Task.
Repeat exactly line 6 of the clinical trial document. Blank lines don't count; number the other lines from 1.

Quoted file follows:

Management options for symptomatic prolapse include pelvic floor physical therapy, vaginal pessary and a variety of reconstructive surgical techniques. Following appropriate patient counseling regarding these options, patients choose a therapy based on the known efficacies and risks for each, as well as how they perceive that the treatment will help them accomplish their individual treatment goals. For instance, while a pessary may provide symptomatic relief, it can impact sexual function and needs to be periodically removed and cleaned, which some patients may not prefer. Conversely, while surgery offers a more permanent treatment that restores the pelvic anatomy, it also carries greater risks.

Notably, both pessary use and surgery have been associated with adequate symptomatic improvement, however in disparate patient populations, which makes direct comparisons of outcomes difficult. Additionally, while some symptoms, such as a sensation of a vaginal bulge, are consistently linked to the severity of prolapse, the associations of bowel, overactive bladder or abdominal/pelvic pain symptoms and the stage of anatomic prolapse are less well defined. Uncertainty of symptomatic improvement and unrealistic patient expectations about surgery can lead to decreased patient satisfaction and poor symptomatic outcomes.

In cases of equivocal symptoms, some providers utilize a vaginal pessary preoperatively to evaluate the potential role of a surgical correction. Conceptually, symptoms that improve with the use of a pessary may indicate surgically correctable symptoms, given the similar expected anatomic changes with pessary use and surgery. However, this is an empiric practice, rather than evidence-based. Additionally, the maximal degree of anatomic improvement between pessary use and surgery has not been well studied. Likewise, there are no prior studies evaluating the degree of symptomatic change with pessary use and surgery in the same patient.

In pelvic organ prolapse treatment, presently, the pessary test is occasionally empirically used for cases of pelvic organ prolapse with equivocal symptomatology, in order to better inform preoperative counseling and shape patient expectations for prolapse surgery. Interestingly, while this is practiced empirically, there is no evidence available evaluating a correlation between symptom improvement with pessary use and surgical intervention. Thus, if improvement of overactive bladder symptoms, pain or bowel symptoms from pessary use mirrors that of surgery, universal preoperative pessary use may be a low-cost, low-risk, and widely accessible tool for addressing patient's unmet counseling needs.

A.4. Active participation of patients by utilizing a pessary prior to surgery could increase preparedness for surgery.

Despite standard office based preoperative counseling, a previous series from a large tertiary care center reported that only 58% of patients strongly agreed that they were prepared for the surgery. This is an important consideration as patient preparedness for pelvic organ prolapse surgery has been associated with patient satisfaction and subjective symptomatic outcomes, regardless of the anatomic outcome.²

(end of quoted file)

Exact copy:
Despite standard office based preoperative counseling, a previous series from a large tertiary care center reported that only 58% of patients strongly agreed that they were prepared for the surgery. This is an important consideration as patient preparedness for pelvic organ prolapse surgery has been associated with patient satisfaction and subjective symptomatic outcomes, regardless of the anatomic outcome.²